6/8/20 ~ Good bacteria are linked to immunity; Kefir has five times more strains of good bacteria than yogurt; and, the first person to put bacteria together with immunity was Ilya Ilyich Mechnikov.

Mechnikov, a Russian born in 1845, was interested in natural science even as a child. His interest was so strong that when he went to University he competed a four year Natural Science course in two years, because of his dedication and hard work.

At 23 he met his first wife who suffered from tuberculosis so badly that she had to be carried to church for their wedding. Despite his every effort to save her, she died five years later, leaving him so heartbroken he tried to take his own life.

Two years later he met his second wife who contracted severe typhoid fever. Although she did not die, Mechnikov once again became extremely depressed but this time he decided to do a life threatening experiment on himself, rather than out and out trying to kill himself. Again, he survived.

In 1882, in his own private laboratory, he observed mobile cells in the larvae of starfish which he thought might be part of starfish’s defenses. To test his idea he put into the starfish larvae small thorns from a tangerine tree set up as a Christmas tree for his children. Next day he saw that mobile cells had surrounded the thorns. This led to his discovery of phagocytosis, the ingestion of bacteria or other material by phagocytes.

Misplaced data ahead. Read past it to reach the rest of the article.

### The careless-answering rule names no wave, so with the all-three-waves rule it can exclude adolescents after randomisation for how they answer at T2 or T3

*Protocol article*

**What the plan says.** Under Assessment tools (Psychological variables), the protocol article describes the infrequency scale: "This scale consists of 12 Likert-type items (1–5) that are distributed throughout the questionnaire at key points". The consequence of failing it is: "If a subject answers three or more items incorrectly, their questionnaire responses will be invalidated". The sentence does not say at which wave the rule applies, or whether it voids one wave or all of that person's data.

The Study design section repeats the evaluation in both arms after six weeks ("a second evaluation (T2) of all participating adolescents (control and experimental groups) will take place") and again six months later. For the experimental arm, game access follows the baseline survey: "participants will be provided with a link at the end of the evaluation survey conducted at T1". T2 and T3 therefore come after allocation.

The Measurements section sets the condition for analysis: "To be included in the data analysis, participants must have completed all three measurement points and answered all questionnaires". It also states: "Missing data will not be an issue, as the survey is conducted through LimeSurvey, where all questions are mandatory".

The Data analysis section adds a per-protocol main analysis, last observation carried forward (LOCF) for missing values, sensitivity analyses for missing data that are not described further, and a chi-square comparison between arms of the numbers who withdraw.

In 1902 he pubished, Immunity in infectious diseases, and in 1908 was awarded, together with Paul Ehrlich, the Nobel Prize for Physiology or Medicine.

discovered the phenomenon of phagocytosis with which his name remains associated.

Yogurt and kefir were little known in the West until the early 1900s, when Russian biologist Ilya Ilyich Mechnikov

speculated that a yogurt-rich diet sparked the remarkable longevity of Bulgarian peasants. His zeal for friendly bacteria prompted him to drink sour milk every day. Today, probiotics are a multi-billion dollar industry.

I’m keen to strengthen my immune system, so I’m making Kefir.

But, making Kefir may not be for me. The straining part is where I fade. The people who say Kefir is easier to make than yogurt because you don’t need to heat the milk, don’t mention the straining drama. Or, maybe they have a secret I have yet to learn.

You see, to make Kefir you need “Kefir grains”. They are lumps that resemble cottage cheese curds. (So, why they aren’t they called Kefir curds?)

Getting started

  1.  Glass wide mouth Mason jar, 32 oz, is great.
  2.  Lid. I bought fermenter tops to let the gases out. If you use a tight seal, then you get Kefir with a bit of fizz.
  3.  Kefir grains.
  4.  For milk Kefir you need to use mammal milk, i.e. not almond milk, coconut milk, etc. Powdered milk works.

Put your Kefir grains into your milk filed Mason jar, cover, put in a relatively warm spot… room temperature of 67* to 79* works. (I haven’t tried colder or warmer.)

Stir every few hours.

When whey begins to separate you can either continue stirring in, or strain for a mild Kefir.


This is where my enthusiasm fades.

Using my strainer from making Kombucha, in 3-4 minutes not even a 1/16th of an inch of my Kefir had passed through the strainer.